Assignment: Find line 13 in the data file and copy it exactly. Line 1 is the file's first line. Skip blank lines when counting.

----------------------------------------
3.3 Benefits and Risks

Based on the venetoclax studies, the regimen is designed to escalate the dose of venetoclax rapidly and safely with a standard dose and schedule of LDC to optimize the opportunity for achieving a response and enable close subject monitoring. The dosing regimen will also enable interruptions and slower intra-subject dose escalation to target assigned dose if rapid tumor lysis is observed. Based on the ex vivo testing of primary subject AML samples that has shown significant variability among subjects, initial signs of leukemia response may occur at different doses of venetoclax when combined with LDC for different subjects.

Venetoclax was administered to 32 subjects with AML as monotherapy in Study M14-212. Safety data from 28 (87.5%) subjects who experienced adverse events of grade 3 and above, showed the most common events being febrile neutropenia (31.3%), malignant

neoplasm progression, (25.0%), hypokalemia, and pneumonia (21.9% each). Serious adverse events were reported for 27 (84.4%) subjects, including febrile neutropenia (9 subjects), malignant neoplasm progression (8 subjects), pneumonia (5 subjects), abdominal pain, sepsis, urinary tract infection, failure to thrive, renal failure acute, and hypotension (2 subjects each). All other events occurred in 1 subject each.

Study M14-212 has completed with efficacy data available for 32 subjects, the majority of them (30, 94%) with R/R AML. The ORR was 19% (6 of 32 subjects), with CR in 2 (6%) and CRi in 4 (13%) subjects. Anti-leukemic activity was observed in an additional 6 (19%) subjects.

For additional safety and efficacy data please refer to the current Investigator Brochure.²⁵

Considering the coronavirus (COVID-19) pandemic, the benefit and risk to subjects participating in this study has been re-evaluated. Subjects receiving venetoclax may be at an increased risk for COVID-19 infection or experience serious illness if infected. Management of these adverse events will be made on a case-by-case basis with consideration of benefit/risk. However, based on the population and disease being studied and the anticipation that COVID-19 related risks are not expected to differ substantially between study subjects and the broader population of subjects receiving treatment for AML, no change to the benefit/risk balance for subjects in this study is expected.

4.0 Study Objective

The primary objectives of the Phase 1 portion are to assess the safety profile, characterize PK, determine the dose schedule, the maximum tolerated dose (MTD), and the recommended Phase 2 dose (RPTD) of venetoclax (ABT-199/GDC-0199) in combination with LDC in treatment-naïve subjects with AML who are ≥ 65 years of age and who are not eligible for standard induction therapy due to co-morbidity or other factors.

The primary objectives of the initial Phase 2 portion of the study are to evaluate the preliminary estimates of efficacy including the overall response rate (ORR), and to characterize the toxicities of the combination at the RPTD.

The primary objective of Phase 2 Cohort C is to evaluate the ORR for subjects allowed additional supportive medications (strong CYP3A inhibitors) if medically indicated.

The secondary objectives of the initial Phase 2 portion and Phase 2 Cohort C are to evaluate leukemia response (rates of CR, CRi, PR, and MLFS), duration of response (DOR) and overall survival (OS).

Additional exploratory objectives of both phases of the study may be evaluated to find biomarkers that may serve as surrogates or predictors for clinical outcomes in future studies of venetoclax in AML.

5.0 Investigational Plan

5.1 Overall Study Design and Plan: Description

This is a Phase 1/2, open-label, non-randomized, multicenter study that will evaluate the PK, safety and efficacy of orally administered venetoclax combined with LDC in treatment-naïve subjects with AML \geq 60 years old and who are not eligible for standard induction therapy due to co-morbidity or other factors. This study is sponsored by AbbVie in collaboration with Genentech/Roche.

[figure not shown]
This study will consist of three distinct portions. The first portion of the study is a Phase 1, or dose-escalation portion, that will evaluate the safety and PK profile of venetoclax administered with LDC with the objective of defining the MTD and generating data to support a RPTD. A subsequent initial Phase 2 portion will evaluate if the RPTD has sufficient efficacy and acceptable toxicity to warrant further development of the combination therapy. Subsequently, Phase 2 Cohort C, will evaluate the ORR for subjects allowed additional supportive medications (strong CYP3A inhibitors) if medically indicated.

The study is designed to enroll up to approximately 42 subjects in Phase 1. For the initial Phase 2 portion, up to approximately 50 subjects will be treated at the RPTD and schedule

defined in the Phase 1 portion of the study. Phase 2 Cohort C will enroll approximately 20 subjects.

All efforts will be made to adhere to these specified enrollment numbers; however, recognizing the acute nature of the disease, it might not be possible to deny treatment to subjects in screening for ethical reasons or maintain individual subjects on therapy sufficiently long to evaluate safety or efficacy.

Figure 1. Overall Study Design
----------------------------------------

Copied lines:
Additional exploratory objectives of both phases of the study may be evaluated to find biomarkers that may serve as surrogates or predictors for clinical outcomes in future studies of venetoclax in AML.